One of the best things about Django is the ability to plug in functionality written by others into your project.
Coding your own apps instead of using what’s already available will result in waste of time and energy, and prevent you from launching your app quickly.
In this post, I will tell you about 5 essential apps that every project should have so that you can get ready for production in no time.
Following the third pillar of the 12 factor app methodology, django-environ allows you to easily fetch environment variables and cast them to Python types.
Configuring your app from environment variables will make your deployment process a breeze.
You can use
getenv() from Python’s built in os module to get environment variables but django-environ is better because it:
- Allows you to read variables from a file.
- Provides a few shortcuts like database url.
- Has methods to allow you to cast to Python types.
For example, a common enviroment variable is for the
In your environment, you can set
Then, in your settings.py,
ALLOWED_HOSTS = env.list("DJANGO_ALLOWED_HOSTS")
Wihout it, you’d have to write your own string unpacking logic to build a list.
I encourage you to check this package out and read the docs to get a full picture.
When working on large Django projects, how can you find out what urls have been set across the entire project?
You could look into the urls module of each app manually and scan them line by line.
Or, you could type
python manage.py show_urls.
This is one of the little things django-extensions add to your project.
It’s an app that is installed in 100% of all projects I work on because of killer features like:
- Instead of the regular
runserver command, the
runserver_plus command provides you with an interactive debugger when errors are encountered during template rendering. Huge timer saver.
shell_plus is much better than built-in shell because it autoloads new apps and classes.
- AutoSlugField that allows you to have a slug field that auto populates itself upon model creation.
It’s an absolute beast of an app and you must check it out.
Displaying images on a web page is one of the most common functionalities in web applications.
Instead of displaying full sized images, which are usually large in size and uncompressed, you should consider resizing them according to the user’s viewport as well as compress them to save bandwidth.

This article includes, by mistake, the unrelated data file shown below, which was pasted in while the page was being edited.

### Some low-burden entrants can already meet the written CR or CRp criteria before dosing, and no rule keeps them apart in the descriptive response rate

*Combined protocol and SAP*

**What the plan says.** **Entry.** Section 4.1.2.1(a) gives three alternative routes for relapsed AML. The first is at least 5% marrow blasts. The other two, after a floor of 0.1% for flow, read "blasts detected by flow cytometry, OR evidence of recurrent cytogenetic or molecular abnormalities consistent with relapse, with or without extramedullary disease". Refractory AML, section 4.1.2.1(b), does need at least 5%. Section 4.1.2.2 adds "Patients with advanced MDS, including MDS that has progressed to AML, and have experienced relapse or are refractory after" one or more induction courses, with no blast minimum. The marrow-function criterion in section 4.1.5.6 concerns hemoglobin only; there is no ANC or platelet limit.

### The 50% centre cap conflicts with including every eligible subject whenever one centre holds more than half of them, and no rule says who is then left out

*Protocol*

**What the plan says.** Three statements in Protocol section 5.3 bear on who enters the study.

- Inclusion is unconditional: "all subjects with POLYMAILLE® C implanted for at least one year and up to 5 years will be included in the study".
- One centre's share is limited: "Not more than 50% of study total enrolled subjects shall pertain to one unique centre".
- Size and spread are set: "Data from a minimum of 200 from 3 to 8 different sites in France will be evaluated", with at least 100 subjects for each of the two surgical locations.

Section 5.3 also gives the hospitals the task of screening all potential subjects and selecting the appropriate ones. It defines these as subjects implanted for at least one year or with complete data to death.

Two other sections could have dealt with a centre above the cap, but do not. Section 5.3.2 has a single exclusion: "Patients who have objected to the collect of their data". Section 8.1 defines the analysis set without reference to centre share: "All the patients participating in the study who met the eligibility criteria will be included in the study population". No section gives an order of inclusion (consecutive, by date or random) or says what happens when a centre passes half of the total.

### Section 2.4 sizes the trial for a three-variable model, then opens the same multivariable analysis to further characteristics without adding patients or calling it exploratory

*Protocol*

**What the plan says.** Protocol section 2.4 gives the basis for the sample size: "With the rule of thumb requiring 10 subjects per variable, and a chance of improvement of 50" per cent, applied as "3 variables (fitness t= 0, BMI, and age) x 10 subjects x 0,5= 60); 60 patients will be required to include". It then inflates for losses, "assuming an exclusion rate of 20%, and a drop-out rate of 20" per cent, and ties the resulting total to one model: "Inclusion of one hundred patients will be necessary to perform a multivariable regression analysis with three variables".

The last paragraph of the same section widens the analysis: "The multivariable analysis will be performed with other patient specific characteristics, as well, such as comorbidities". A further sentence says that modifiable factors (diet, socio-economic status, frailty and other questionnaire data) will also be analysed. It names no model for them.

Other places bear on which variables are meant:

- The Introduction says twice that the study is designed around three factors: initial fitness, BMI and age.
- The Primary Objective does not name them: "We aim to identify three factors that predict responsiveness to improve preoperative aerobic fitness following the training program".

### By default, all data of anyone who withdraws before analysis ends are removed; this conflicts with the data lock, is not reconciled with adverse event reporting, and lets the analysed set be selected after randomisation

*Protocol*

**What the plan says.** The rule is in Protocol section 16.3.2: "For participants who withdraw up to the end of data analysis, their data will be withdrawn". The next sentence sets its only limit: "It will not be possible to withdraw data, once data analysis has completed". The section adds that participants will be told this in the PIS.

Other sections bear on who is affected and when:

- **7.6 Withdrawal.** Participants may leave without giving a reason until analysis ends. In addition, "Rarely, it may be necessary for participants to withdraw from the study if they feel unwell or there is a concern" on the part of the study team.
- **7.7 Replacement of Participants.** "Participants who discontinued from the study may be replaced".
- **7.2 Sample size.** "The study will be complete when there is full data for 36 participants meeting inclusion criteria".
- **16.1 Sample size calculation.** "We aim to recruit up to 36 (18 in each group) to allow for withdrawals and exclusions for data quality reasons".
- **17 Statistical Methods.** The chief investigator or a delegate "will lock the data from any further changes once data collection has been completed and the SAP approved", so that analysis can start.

Using a thumbnail app like sorl-thumbnail is the perfect way to achieve this.
What I love about sorl-thumbnail:
- It’s ability to use a fast cache.
- Ability to use graphicsmagick.
These features allow you to generate high quality thumbnails fast so that you can achieve a good user experience.
Another great feature is the
ImageField which auto deletes images when the model instance is deleted.
This is another app that I always have in my
Whitenoise allows your web app to efficiently serve static files regardless of where it’s hosted.
Without Whitenoise, you’d use something like Nginx or Amazon S3 if you’re hosting on Heroku.
All the complexity of setting up your web server for efficient caching, compression, and cors is taken care of by this package.
Without this package, you’d have to waste a whole bunch of time setting up proper static file serving.
Many web apps need to run code in a separate thread in order to avoid blocking the main one.
If you block the main thread with code that takes 5 minutes to return, your users will get angry.
Instead, use django-q to delegate tasks to a separate thread.
Many projects use Celery but django-q is what I recommend because it’s possible to spend an entire week integrating Celery into your Django project.
Compare this to django-q which takes about 2 minutes to configure.
For simpler projects, a cron job or systemd timer might even be better.
django-q provides a nice admin interface that allows you to view statistics about your tasks, as well as schedule tasks just like Linux systemd timers.
Django’s huge ecosystem
There’s a package for pretty much anything you can imagine out there.
Make sure you find packages before starting any project in order to avoid wasting time coding and maintaining something that already existed.